Mantle plumes originate at depths near the core−mantle boundary (~2,800 km). As such, they provide invaluable information about the composition of the deep mantle and insight into convection, crustal formation, and crustal recycling, as well as global heat and volatile budgets. In this Review, we discuss the effectiveness and challenges of using isotopic analyses of plume-generated rocks to infer mantle composition and to constrain geodynamic models. Isotopic analyses of plume-derived ocean island basalts, including radiogenic (Sr, Nd, Pb, Hf, W, noble gas) and stable isotopes (Li, C, O, S, Fe, Tl), permit determination of mantle plume composition, which in turn generate insight into mantle plume origins, dynamics, mantle heterogeneities, early-formed mantle reservoirs, crustal recycling processes, core−mantle interactions and mantle evolution. Nevertheless, the magmatic flux, temperature, tectonic environment and compositions of mantle plumes can vary. Consequently, plumes and their melts are best evaluated along a spectrum that acknowledges their different properties, particularly mantle flux, before making interpretations about the interior of the Earth. To provide insight into specific mantle and plume processes, future work should document correlations across elemental and isotopic data sets on the same sample powder, coordinate targeting sampling strategies, and refine stable isotopic fractionation factors through experiments. Such work will benefit from collaboration across geochemical laboratories, as well as among geochemists, mineral physicists, seismologists and geodynamicists.
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Figure 2a–f and the Supplementary figures were constructed from a combined data set of precompiled files for oceanic island groups from GeoRoc and several curated data sets64,81,86. New data were downloaded from the GeoRoc geochemistry database in October 2021 and include data from Azores, Easter and Salas y Gomez Islands, Iceland, Kerguelen and St Helena. Primary GeoRoc data selection criteria were geological setting (Ocean Island), selection of ocean island chain, type of material (whole rock) and type of rock (volcanic rock). GeoRoc data from the initial search were combined with additional data downloaded from GeoRoc in July 2020 and 2021, some of which is presented in ref. 86. These data include Samoa, Cook−Austral Islands, Pitcairn−Gambier, Easter, Galápagos, Society and Mauritius (see supplementary information in ref. 86 for a full list of references). New Pitcairn and Society trace element concentration and isotope composition data from ref. 118 were added to the GeoRoc compilation, along with data from the Galápagos from ref. 64. Hawaiian-Emperor data were taken from ref. 81. The total number of samples in the compiled data set is 19,824 and most isotopic data are post-1990. The format of each of these precompiled files was standardized and imported into R, a free open-source statistical computing application for analysis and plotting. All data sets except those downloaded in October 2021 were renormalized to the same standard values to ensure comparability81. For major element and isotope plots, no filters were used on the data set to assess data quality, which varied between laboratories, instrumentation, methods and detection limits over the past 40–50 years (much of these metadata are not included in the GeoRoc database or are inconsistently included and therefore difficult to apply across such a varied data set). For trace element plots, a filter of SiO2 >55 wt% and total alkalis (Na2O+K2O) <8 wt% was applied to remove highly silica-undersaturated samples or lavas that were produced by anomalously low degrees of partial melting. This filter removes samples with heavily enriched incompatible trace element concentrations, which would skew the average results presented in the extended trace element spider diagram.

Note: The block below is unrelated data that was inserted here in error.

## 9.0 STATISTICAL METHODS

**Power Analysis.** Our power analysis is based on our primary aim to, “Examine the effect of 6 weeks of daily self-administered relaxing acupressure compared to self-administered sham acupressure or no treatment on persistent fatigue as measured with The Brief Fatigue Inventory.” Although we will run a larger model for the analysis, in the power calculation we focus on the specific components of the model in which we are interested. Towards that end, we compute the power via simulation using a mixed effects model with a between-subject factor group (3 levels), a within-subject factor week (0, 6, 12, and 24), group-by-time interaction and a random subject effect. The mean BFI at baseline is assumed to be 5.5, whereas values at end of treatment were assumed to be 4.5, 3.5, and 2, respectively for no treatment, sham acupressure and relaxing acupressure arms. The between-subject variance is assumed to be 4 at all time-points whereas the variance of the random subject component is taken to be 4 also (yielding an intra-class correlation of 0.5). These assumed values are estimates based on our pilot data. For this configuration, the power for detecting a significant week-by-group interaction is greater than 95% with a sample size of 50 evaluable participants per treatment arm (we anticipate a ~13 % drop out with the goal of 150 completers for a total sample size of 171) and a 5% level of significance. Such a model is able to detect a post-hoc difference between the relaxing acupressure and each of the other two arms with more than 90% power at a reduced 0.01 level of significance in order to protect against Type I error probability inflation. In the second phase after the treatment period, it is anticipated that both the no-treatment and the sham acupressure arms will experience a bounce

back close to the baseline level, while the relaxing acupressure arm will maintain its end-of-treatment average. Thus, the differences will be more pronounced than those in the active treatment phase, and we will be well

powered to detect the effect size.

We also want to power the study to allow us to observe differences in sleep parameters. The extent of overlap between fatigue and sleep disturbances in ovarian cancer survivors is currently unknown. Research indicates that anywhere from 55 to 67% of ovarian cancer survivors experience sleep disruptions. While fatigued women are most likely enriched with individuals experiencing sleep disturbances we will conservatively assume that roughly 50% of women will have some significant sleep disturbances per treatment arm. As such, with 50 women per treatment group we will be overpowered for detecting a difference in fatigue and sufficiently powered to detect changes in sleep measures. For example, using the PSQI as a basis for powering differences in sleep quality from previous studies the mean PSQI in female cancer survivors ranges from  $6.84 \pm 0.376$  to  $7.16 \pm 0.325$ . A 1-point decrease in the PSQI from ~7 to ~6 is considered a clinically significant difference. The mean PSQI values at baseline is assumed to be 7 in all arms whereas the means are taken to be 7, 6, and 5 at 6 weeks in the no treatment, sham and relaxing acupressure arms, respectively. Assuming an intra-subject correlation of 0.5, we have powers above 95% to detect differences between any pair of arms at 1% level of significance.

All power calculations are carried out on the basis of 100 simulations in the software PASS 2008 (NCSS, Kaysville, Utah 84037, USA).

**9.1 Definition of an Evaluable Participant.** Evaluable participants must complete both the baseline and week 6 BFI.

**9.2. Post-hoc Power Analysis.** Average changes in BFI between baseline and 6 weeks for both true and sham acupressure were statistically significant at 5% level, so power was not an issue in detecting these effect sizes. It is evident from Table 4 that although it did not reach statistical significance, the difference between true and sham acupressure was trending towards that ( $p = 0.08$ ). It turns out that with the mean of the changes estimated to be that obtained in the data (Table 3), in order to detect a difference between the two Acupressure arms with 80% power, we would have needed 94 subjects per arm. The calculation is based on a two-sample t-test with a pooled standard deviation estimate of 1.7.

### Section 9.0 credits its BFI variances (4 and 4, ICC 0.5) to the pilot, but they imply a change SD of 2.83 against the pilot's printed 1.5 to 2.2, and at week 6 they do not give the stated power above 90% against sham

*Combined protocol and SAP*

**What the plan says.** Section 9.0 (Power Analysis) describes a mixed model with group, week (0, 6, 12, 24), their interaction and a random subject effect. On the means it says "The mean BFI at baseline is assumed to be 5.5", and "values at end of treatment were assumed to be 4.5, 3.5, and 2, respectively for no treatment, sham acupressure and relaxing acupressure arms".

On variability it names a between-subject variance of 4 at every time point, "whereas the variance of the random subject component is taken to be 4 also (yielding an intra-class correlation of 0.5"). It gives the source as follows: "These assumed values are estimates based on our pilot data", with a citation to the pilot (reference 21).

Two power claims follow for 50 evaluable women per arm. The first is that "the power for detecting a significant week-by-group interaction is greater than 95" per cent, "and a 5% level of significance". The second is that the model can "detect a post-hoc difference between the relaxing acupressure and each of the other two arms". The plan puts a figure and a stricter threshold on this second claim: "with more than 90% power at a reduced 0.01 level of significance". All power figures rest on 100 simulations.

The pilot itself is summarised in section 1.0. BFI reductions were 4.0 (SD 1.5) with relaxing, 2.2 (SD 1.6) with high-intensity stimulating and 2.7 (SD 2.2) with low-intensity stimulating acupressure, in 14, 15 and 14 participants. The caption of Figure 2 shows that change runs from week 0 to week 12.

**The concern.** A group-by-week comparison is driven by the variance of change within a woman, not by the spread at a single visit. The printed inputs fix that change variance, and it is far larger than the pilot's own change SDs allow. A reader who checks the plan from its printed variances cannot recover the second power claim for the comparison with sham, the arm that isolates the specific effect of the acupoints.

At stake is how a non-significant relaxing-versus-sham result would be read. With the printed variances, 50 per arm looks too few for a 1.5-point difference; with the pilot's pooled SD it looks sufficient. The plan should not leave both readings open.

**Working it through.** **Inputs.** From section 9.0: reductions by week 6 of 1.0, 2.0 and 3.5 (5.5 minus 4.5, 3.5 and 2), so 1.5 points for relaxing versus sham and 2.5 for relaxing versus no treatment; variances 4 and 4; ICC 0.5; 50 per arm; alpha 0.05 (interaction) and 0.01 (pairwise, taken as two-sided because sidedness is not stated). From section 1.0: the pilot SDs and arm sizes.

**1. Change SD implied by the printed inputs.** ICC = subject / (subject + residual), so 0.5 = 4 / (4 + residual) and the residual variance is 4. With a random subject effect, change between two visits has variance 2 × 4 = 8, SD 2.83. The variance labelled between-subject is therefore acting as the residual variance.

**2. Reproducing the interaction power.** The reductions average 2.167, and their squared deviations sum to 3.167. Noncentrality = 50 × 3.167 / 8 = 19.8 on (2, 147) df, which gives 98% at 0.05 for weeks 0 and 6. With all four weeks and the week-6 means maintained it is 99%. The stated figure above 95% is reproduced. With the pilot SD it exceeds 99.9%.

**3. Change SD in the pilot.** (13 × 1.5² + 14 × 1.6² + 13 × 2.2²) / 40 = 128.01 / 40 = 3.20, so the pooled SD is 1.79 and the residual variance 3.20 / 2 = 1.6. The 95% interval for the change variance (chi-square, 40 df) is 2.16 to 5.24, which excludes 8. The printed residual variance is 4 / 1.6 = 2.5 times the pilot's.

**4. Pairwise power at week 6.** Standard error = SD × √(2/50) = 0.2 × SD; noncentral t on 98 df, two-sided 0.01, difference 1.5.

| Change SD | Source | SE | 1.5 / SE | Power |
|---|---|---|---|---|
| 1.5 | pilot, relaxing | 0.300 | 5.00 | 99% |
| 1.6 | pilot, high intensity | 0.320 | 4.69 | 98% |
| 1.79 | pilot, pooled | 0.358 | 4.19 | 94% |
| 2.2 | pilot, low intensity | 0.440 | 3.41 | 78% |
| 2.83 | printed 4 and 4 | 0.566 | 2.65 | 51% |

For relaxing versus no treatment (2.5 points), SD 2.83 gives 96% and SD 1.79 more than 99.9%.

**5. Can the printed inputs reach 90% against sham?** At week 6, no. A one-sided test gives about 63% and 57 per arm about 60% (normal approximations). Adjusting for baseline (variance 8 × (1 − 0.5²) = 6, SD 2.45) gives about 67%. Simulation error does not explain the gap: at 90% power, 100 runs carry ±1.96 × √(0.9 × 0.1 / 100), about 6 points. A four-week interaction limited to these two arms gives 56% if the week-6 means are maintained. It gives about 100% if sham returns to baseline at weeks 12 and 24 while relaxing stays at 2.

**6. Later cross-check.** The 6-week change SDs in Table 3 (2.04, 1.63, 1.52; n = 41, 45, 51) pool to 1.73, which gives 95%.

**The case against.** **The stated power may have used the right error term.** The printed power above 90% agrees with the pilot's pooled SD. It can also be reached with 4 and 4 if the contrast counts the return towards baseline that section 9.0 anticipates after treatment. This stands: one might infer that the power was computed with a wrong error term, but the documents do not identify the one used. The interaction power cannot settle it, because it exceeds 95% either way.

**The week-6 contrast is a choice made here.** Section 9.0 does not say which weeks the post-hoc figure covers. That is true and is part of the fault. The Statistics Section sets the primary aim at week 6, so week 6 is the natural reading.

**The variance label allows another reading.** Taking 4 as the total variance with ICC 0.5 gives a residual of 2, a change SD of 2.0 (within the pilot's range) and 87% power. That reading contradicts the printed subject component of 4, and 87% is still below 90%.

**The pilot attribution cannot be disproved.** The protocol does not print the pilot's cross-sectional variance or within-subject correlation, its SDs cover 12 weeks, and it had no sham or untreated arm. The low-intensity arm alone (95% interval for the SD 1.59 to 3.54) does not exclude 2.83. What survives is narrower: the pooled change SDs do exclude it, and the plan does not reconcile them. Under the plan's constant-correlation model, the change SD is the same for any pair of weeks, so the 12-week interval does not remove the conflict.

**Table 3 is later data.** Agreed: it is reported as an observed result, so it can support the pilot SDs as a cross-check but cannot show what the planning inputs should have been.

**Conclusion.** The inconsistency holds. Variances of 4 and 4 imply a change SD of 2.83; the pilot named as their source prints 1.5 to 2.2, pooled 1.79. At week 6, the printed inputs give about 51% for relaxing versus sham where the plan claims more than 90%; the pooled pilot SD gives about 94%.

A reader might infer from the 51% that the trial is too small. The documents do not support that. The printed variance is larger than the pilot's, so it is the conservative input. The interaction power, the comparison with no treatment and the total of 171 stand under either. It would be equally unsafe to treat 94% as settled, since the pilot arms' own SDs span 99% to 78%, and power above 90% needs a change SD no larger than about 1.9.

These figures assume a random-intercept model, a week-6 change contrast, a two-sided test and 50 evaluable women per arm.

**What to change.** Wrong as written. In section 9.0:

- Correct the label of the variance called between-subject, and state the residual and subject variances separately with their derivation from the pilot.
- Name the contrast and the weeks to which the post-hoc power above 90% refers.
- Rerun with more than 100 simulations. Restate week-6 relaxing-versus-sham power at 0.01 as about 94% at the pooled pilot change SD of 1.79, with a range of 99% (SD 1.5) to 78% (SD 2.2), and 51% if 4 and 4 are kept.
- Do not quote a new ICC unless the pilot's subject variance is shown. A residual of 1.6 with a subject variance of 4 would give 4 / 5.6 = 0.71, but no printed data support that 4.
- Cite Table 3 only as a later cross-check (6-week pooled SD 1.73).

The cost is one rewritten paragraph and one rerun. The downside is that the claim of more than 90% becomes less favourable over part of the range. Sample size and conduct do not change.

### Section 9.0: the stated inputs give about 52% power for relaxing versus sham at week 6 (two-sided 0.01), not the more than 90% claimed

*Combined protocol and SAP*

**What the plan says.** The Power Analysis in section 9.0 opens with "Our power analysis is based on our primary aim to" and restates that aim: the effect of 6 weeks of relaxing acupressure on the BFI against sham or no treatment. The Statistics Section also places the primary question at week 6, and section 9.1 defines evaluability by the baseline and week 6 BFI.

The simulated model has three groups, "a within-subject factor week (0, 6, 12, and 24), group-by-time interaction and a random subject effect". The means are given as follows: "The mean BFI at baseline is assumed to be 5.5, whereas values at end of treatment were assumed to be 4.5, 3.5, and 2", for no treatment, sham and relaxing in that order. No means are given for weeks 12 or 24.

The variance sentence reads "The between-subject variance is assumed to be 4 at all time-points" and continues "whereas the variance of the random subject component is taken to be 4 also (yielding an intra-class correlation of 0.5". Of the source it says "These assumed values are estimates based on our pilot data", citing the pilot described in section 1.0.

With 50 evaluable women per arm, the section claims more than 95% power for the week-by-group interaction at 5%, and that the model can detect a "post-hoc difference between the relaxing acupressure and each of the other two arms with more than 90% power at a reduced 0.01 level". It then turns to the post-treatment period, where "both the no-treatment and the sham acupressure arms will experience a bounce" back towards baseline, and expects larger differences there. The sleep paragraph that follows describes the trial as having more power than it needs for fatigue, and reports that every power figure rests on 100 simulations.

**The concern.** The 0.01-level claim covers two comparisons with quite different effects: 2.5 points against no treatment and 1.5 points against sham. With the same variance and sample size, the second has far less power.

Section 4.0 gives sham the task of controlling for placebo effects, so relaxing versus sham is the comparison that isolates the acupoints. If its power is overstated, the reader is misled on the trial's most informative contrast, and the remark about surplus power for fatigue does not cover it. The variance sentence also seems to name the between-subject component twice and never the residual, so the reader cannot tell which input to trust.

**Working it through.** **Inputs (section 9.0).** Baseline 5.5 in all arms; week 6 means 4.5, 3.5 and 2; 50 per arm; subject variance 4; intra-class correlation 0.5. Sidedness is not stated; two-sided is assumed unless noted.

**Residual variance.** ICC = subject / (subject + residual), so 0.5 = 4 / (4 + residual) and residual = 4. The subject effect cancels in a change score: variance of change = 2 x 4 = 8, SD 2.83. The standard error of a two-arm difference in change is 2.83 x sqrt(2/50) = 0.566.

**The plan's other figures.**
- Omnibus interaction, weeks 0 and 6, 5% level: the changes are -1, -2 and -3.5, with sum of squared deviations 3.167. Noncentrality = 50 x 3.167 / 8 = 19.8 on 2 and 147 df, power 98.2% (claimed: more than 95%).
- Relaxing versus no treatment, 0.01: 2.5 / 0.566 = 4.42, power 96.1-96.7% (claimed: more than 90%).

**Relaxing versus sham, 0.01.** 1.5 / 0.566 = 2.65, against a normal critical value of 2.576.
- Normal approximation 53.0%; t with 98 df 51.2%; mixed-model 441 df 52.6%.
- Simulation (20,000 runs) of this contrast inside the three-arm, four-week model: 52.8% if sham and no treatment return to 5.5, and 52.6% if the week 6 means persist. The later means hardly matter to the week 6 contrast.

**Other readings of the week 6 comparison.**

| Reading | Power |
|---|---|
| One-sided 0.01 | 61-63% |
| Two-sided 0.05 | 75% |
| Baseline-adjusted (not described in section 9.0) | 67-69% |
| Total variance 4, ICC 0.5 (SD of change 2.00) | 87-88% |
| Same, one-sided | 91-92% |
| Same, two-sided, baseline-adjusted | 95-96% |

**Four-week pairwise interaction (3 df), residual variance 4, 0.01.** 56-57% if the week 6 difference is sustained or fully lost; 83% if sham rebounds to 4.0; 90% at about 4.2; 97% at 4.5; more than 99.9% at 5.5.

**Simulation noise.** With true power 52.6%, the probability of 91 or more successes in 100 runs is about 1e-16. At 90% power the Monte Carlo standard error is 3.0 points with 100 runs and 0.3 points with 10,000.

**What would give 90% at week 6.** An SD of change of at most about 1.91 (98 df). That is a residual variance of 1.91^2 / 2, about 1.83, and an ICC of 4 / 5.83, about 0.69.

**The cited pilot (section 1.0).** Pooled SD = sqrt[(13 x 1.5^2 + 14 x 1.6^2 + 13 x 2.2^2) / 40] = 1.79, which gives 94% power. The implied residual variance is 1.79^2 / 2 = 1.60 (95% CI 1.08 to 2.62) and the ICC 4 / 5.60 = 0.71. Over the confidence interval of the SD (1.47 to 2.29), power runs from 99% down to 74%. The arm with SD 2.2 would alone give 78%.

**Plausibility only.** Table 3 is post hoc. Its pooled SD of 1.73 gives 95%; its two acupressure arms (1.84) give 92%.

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D.W. acknowledges support from the Natural Sciences and Engineering Research Council of Canada through a Discovery Grant (‘From mantle geodynamics to environmental processes: a geochemical perspective’) and from UBC for the Killam Professorship. K.S.H. received support from the National Science Foundation Grant RUI ‘The effect of a mid-ocean ridge-centered environment on a zoned mantle plume and associated secondary magmatism’ (NSF award number 2018283). L.N.H. is grateful for the support of the U.S. Geological Survey (USGS) Volcano Science Center and the USGS Mendenhall Postdoctoral program. M.B. received funding from the European Research Council (ERC) under the European Union’s Horizon 2020 research and innovation programme (Grant Agreement No. 682778). C.C. acknowledges support from ERC (Grant Agreement No. 833632 — Survival of Hadean Remnants in a Dynamic mantle). R.P. was supported by NSF EAR 2145663. Any use of trade, firm or product names is for descriptive purposes only and does not imply endorsement by the US Government.
The authors declare no competing interests.
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Weis, D., Harpp, K.S., Harrison, L.N. et al. Earth’s mantle composition revealed by mantle plumes. Nat Rev Earth Environ 4, 604–625 (2023). https://doi.org/10.1038/s43017-023-00467-0